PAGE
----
Gratuitous Gun Pic: Ed Brown Special Forces 1911 (.45 ACP)

I must confess to having mixed feelings about this offering from Steve Barnett:

I know all about Ed Brown’s 1911s:  they’re fantastic bits of machinery, reliable to a fault, engineered way up the quality curve, and so on.

But the problem I have is that “way up the quality curve” thing:  at the end of the day, it’s still a 1911.  And just how much better is a quality offering like this one than, say, a Springfield Loaded 1911?

Four times better?  (Because that’s the price difference between the two models.)

Like I said:  mixed feelings.  As any fule kno, I love me my quality guns, most especially shotguns of the H&H / Abbiatico genre.  But those are hand made (which the Ed Brown isn’t), which has to count for something.

And maybe it’s just because it’s a 1911 — yes, essentially the same as a 1911 Government as used by Our Brave Boys in France, the Pacific, Vietnam and so on.

Finally, I have no issue with super-quality 1911s of the Nighthawk / Ed Brown ilk — several of my Readers own such pieces, I’ve been lucky enough to have them let me shoot their guns, and without exception, they’re wonderful to shoot.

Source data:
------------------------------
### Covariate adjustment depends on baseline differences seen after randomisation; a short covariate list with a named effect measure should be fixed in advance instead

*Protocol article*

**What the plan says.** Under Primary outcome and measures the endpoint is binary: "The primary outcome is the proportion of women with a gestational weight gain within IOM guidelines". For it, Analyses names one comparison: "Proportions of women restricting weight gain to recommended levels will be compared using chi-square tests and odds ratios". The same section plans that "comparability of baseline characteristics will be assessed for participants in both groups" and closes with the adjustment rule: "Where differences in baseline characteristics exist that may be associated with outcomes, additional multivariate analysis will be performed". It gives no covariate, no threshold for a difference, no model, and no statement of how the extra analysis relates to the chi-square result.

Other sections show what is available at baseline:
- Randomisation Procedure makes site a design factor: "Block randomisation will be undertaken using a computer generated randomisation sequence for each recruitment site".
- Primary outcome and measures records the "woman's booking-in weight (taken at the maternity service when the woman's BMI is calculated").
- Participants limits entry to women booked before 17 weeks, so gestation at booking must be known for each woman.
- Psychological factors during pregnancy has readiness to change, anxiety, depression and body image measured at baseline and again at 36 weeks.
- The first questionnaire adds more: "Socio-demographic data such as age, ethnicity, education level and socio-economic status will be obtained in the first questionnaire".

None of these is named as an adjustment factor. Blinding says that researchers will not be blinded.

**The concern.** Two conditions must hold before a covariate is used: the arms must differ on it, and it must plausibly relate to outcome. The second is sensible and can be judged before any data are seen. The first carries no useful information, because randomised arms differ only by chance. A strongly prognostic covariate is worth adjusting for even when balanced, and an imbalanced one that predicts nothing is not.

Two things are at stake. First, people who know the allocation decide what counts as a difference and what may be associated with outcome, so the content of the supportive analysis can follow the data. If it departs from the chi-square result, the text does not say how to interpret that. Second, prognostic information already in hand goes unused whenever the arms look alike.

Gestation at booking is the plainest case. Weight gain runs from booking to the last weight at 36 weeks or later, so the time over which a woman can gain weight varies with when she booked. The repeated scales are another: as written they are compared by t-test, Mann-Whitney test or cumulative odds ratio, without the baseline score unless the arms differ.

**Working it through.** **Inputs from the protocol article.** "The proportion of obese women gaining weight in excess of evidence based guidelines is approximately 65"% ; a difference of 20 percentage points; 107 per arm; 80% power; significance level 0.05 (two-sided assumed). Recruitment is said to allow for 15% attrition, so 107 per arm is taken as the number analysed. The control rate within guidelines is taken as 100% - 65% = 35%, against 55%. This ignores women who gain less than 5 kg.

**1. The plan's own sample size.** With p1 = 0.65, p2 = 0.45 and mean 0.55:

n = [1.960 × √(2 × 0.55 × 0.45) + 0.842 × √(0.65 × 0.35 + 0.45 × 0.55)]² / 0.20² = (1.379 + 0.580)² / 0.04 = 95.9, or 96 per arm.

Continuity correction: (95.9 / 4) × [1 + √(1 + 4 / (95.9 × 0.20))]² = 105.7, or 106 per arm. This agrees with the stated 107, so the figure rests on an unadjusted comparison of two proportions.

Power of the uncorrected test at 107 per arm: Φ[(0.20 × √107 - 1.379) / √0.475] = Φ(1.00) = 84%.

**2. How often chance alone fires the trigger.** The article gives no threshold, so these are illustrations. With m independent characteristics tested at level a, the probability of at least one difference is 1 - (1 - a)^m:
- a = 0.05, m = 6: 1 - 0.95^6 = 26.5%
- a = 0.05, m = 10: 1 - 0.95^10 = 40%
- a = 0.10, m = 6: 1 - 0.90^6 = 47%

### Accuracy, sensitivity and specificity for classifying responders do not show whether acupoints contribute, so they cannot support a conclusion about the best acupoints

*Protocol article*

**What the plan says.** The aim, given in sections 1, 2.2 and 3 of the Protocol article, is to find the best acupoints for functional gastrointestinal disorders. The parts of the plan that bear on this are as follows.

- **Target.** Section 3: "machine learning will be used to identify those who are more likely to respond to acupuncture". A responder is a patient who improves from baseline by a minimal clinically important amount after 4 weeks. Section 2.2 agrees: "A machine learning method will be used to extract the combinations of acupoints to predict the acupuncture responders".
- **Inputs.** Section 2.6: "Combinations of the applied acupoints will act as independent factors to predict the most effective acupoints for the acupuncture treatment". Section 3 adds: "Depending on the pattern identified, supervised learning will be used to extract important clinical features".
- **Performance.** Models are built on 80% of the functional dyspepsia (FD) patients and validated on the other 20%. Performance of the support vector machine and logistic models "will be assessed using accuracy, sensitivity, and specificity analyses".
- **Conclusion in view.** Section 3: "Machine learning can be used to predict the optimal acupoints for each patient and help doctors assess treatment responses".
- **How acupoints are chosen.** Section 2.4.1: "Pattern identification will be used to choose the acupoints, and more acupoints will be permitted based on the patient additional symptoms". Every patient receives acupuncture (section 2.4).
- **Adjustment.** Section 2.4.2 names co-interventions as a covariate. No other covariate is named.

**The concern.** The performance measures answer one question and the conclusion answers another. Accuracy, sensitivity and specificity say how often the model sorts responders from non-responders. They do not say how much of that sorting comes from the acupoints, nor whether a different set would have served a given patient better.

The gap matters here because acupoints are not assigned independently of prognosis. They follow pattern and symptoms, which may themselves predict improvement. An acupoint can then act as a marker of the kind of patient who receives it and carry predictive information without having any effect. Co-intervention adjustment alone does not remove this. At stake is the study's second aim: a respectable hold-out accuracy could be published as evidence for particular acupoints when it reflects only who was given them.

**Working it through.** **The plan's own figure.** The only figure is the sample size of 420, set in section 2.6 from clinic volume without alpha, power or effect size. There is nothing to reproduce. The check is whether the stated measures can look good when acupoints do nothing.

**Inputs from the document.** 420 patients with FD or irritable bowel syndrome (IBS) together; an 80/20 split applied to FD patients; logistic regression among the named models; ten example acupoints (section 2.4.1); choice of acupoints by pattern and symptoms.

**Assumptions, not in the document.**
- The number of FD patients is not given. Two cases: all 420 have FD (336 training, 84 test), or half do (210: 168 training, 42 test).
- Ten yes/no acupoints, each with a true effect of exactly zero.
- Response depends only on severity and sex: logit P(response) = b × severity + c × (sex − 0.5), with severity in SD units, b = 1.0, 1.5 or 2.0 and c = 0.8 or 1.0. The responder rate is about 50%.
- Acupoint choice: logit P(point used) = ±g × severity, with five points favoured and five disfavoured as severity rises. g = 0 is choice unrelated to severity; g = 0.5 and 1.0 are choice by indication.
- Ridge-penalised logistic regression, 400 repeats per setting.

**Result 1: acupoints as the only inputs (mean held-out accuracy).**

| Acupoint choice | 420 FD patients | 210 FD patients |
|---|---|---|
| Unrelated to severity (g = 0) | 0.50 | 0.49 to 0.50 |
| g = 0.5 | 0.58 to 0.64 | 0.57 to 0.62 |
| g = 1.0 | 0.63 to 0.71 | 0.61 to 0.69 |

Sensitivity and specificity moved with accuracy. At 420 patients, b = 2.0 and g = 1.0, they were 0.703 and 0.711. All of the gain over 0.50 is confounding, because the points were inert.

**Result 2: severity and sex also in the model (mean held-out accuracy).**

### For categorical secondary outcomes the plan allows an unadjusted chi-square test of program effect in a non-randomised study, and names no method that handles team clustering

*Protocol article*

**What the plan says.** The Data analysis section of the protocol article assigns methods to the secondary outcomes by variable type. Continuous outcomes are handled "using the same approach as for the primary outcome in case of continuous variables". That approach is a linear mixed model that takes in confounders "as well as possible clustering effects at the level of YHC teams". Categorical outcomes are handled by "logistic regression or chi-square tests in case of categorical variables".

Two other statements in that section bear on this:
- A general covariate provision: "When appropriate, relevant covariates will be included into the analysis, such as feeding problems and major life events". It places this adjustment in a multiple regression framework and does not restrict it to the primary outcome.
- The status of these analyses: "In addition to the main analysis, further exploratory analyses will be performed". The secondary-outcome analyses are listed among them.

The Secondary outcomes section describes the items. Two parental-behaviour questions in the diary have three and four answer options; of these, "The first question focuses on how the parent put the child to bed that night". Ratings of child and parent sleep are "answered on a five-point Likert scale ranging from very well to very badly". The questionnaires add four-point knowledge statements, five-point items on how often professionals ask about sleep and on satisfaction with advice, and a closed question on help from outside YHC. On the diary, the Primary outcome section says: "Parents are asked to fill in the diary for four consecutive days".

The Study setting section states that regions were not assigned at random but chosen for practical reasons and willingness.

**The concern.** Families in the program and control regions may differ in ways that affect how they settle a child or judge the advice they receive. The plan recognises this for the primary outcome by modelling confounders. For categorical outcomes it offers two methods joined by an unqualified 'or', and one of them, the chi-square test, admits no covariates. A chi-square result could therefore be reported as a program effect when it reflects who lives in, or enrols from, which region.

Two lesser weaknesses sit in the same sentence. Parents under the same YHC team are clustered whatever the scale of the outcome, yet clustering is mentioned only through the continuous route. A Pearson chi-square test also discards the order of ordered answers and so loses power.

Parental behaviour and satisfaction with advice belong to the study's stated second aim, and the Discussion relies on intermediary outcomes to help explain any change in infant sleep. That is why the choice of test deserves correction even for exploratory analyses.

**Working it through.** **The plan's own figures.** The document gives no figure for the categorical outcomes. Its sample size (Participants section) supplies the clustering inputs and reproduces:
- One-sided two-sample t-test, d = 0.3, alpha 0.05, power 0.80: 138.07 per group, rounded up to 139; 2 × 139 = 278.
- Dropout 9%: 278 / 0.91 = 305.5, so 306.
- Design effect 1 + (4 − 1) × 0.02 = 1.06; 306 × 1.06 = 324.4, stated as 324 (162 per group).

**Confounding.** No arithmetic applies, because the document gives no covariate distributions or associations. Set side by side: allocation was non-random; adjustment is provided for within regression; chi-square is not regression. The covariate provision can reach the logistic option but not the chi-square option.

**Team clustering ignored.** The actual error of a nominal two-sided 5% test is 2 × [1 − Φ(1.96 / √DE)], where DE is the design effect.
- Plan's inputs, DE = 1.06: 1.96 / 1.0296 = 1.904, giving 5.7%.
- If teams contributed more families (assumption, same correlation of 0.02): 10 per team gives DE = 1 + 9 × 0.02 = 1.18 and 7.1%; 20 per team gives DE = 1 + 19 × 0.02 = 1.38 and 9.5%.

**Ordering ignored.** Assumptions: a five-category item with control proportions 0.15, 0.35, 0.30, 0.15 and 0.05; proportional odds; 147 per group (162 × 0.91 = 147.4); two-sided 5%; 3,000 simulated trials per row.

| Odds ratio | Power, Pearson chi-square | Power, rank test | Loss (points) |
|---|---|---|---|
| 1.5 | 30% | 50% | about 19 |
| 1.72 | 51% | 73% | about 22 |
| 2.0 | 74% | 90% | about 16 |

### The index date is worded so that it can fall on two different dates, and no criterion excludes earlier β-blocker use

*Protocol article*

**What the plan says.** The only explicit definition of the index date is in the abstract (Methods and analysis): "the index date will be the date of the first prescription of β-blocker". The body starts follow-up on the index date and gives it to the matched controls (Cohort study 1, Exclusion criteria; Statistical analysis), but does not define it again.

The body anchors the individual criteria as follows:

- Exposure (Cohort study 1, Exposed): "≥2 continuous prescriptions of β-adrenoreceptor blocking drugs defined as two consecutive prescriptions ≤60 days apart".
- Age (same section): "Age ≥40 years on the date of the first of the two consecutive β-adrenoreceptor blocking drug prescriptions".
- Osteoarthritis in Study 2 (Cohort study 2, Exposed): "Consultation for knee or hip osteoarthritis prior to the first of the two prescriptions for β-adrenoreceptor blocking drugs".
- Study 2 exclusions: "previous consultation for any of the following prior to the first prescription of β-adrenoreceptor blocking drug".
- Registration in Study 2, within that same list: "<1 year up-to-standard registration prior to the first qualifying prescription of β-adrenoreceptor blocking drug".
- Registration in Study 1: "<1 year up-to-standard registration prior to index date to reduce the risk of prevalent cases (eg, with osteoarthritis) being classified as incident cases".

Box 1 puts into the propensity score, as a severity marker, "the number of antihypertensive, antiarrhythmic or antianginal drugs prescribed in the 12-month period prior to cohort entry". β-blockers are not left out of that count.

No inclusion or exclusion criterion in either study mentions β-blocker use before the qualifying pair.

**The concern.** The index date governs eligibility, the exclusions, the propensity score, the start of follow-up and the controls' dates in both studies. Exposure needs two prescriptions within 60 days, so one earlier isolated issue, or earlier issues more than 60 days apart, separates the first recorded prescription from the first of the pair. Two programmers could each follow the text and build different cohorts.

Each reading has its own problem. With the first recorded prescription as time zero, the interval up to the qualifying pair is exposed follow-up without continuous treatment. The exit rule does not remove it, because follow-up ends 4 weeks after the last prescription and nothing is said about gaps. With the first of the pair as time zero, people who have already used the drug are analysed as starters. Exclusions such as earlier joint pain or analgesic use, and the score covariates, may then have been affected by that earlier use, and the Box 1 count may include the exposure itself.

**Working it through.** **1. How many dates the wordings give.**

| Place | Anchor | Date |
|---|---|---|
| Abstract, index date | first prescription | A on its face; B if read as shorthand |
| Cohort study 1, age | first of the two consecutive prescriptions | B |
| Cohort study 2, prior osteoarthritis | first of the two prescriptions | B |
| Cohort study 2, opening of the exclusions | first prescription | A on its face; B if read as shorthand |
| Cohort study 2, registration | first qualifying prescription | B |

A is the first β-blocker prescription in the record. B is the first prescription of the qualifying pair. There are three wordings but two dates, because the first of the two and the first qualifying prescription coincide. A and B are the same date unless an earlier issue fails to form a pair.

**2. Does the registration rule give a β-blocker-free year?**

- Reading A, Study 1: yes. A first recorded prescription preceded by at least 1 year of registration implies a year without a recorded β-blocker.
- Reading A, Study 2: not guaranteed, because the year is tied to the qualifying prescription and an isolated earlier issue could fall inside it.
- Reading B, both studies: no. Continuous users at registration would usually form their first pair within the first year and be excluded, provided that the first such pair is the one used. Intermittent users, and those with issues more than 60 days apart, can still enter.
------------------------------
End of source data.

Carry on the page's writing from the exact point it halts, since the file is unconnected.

But I have to confess to y’all:  even if I won a lottery, I’m not sure I’d buy a premium 1911 — note, I said “not sure” because hell, I might just indulge myself, much as I might indulge myself with an Omega wristwatch for about the same money.

And maybe it’s because I’ve just been so well served by my plain ol’ Springfield Mil-Spec 1911 (and yeah I know, it’s far from standard issue, with a widened ejection port and polished trigger group).  Maybe it’s because I just don’t see how much better an Ed Brown would work for me.

I must be getting old, for such common sense to have crept into my life.

Gratuitous Gun Pic: Walther PD380 (.380 ACP)

I’m trying to be even-handed about Walther’s new little handgun (Cliff Notes:  “unrivaled ease of use, carefully engineered to ensure an experience like no other, with minimal recoil and an effortless-to-rack slide”from their blurb.)  And it looks pretty much the same as the usual Plastic Fantastic:

Okay, I can see this gun’s application for people who have a problem with racking a slide — age-related, carpal tunnel etc. — but I have to say that the “PD” (personal defense) is going to be tricky with that underpowered Europellet.  Even if it was developed by John Moses Browning, PBUH.

The PD380 weighs almost nothing (26oz loaded — note to gun manufacturers:  I’m not interested in an unloaded gun’s weight because that ain’t reality).  So that’s also a good thing.

For we the people who care about practical self defense, I’m thinking that maybe this would be a decent backup piece? but I’m unconvinced.